A pair of gloves circa 1610 – 30, of white kid dyed buff, suede side up, the separately worked and applied crimson satin gauntlets each with six tabs worked with plants sprouting blooms, fruit or with perching birds, in polychrome floss silks in split stitch, couched metal threads, sequinned spangles, the gloves with very elongated fingers, finely overstitched. It is possible that the gauntlets have been remounted onto these gloves. See ‘Royal and Historic Gloves and Shoes by W. B. Redfern, p 42 where these gloves are illustrated and described as ‘The Gloves of the Lord Protector', Oliver Cromwell. The use of rich coloured satin and embroidery silks seems somewhat at odds with Oliver Cromwell's protestant ethics and puritan style of dress. The early 17th Century date, whimsical design and lavish materials rather contradicts Mr. Redfern's assertion that these belonged to Oliver Cromwell.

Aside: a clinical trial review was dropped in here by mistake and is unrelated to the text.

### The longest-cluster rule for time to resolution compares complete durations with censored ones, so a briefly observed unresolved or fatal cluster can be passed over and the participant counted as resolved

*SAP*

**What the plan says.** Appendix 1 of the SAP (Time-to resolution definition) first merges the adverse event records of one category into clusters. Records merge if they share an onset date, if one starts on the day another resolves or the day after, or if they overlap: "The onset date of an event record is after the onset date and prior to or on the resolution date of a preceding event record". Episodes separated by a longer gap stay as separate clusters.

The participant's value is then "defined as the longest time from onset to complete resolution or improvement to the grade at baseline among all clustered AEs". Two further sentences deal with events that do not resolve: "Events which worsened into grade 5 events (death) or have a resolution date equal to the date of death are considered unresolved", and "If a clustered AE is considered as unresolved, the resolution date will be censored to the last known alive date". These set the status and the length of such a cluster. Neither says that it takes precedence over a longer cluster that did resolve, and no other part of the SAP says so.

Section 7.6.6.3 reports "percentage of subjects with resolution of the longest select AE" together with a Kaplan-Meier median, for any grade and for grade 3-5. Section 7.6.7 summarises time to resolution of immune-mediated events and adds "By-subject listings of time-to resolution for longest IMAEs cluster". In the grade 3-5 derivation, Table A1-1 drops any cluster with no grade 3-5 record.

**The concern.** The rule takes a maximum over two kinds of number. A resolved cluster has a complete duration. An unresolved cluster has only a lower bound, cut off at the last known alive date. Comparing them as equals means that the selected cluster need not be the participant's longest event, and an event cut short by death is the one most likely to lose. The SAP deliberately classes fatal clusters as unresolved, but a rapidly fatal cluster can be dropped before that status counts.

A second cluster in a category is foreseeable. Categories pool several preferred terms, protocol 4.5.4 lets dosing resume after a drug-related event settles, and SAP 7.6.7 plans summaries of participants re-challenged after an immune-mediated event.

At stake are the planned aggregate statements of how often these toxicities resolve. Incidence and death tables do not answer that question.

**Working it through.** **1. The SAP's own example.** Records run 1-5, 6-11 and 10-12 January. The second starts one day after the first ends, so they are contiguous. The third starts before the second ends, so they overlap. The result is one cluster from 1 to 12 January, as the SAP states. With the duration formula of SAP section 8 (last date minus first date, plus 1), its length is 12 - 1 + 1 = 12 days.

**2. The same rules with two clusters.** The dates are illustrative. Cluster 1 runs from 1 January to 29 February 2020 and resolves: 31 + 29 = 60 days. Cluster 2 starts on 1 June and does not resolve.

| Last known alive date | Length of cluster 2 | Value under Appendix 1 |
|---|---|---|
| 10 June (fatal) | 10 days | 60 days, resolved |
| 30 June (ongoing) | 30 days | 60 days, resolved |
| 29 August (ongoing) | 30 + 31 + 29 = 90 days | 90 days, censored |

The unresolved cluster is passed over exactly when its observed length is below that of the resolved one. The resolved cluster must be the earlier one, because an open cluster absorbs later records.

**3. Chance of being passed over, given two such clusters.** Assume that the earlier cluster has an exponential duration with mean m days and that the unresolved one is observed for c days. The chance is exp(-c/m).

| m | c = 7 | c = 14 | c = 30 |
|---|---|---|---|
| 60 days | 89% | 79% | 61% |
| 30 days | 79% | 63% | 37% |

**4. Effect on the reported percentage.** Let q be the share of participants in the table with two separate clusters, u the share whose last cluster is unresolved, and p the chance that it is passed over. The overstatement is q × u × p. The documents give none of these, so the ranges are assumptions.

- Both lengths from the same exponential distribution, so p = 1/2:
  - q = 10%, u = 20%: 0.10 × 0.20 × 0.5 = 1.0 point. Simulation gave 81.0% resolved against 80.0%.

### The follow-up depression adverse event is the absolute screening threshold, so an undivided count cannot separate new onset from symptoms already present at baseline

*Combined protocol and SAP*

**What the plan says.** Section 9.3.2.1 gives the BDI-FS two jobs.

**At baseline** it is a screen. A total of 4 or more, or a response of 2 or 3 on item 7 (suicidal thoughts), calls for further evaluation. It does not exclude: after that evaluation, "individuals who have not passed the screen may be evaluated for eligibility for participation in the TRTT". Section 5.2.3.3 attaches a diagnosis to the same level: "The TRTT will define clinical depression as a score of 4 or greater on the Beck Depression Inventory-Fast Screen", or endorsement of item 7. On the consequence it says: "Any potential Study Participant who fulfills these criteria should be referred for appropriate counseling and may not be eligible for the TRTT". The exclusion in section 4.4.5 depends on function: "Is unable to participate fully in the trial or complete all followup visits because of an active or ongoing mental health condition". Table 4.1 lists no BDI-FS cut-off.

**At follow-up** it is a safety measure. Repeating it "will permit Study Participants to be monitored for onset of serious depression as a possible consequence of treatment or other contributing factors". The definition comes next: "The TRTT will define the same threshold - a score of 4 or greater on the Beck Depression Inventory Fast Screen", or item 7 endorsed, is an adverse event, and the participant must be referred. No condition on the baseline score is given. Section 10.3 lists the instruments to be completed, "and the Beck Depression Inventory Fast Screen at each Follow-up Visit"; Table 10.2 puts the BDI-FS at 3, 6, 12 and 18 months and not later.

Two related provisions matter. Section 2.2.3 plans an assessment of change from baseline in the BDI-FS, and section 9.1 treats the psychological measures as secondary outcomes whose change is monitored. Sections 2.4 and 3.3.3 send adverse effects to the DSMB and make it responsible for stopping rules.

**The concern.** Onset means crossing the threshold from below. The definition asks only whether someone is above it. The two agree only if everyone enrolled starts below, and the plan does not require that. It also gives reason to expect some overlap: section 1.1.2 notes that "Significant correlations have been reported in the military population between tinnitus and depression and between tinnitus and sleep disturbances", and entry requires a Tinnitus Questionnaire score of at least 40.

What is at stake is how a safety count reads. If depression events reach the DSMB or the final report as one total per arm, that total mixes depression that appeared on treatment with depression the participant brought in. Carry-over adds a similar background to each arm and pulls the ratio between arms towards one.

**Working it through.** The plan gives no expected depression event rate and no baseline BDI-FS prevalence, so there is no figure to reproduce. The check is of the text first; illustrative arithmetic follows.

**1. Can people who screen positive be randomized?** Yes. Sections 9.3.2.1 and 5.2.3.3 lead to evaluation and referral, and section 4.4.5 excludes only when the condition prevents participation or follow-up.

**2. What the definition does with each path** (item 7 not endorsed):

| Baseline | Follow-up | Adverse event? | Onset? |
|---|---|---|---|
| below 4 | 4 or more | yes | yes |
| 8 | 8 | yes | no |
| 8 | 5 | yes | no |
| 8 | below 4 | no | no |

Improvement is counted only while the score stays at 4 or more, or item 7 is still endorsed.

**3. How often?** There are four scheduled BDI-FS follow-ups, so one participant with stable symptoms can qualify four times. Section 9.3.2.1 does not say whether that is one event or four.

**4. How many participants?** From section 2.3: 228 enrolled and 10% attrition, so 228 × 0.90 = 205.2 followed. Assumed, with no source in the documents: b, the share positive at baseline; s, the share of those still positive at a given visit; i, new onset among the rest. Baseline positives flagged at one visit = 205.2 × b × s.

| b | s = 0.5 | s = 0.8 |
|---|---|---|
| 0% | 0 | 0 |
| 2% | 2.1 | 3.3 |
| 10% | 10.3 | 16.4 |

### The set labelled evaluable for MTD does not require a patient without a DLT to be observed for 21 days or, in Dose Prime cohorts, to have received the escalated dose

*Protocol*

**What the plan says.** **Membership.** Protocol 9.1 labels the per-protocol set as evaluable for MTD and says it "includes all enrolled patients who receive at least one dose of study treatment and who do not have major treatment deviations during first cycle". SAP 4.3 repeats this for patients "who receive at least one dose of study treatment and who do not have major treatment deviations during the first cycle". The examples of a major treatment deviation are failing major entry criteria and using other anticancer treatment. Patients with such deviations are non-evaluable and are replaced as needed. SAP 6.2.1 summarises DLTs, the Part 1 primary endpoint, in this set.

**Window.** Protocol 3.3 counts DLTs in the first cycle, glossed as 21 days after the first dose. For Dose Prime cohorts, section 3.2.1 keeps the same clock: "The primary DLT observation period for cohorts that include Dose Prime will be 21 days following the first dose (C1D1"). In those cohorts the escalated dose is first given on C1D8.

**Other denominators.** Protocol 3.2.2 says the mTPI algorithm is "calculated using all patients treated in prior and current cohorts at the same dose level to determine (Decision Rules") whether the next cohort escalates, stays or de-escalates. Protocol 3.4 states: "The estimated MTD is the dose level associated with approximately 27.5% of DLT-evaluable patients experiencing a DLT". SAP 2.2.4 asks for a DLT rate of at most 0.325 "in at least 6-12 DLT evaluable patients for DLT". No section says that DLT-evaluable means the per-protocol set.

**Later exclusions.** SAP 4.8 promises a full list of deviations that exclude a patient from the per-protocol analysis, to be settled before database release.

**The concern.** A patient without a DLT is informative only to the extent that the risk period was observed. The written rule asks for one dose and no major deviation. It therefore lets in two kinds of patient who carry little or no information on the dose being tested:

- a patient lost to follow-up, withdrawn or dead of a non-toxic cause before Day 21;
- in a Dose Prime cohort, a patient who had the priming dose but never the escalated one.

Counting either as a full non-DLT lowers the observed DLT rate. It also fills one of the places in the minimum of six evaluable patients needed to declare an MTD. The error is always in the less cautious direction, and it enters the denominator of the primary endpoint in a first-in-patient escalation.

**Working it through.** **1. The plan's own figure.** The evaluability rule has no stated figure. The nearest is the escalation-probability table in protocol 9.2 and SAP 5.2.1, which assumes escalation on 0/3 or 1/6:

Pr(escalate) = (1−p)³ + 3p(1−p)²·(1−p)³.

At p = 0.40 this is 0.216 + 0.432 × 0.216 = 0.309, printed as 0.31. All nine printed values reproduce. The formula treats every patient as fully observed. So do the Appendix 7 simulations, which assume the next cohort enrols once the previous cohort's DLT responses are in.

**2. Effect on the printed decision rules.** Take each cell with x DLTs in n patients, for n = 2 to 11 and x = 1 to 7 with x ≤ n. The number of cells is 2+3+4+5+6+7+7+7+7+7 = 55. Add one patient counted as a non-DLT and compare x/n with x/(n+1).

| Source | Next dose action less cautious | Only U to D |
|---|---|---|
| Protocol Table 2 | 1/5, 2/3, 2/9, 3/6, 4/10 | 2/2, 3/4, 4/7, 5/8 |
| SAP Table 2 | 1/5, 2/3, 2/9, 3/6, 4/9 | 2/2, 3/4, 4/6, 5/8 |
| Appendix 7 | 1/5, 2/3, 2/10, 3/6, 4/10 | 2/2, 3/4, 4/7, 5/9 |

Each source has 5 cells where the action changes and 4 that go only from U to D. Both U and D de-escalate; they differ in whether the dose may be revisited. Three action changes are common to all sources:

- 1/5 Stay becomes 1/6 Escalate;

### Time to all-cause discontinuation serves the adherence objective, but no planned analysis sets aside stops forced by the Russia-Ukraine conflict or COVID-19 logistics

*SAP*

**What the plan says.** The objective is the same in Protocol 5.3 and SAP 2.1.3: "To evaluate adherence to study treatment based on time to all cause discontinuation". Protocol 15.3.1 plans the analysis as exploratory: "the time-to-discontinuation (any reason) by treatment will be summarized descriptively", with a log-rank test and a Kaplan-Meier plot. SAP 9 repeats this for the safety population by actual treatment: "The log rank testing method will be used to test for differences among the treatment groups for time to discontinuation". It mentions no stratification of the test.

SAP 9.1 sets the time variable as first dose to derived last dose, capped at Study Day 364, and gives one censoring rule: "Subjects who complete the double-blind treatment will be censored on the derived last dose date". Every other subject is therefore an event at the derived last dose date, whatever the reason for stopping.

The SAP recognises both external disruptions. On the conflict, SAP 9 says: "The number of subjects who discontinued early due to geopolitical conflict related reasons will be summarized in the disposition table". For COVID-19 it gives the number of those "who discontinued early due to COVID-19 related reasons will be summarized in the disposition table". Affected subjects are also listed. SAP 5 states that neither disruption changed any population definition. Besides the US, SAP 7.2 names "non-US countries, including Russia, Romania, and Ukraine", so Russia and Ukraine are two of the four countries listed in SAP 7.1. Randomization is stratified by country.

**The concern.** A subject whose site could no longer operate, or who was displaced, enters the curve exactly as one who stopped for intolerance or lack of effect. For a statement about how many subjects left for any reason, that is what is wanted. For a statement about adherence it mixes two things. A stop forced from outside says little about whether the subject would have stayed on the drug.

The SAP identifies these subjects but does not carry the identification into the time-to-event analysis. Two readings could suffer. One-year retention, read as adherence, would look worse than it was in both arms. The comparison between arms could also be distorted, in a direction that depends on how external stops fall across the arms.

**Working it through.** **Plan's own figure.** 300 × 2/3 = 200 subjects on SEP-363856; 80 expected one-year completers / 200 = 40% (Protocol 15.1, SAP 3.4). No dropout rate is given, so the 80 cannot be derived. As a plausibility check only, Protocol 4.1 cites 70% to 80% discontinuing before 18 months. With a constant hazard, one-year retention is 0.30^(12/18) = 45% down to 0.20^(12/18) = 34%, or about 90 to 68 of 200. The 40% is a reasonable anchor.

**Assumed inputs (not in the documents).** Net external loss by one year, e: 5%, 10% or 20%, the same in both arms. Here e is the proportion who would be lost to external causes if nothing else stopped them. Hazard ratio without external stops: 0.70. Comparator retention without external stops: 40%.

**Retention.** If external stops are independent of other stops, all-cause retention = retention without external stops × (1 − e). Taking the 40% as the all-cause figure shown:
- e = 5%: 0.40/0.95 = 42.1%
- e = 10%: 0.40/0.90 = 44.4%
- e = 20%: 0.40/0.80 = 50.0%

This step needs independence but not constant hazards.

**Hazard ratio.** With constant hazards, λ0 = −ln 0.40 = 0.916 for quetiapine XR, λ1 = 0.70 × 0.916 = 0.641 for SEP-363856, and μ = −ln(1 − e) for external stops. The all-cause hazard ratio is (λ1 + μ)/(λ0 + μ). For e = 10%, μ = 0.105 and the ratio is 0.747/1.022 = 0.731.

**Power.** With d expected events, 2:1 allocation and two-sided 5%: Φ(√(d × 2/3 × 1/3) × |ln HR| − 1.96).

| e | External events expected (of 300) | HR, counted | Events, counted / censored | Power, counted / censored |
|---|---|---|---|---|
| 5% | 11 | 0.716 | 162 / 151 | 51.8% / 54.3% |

Part of the Collection donated to the Livery in 1959 by the late Robert Spence. Conserved 1995 – 1999 with the help of the NHLF.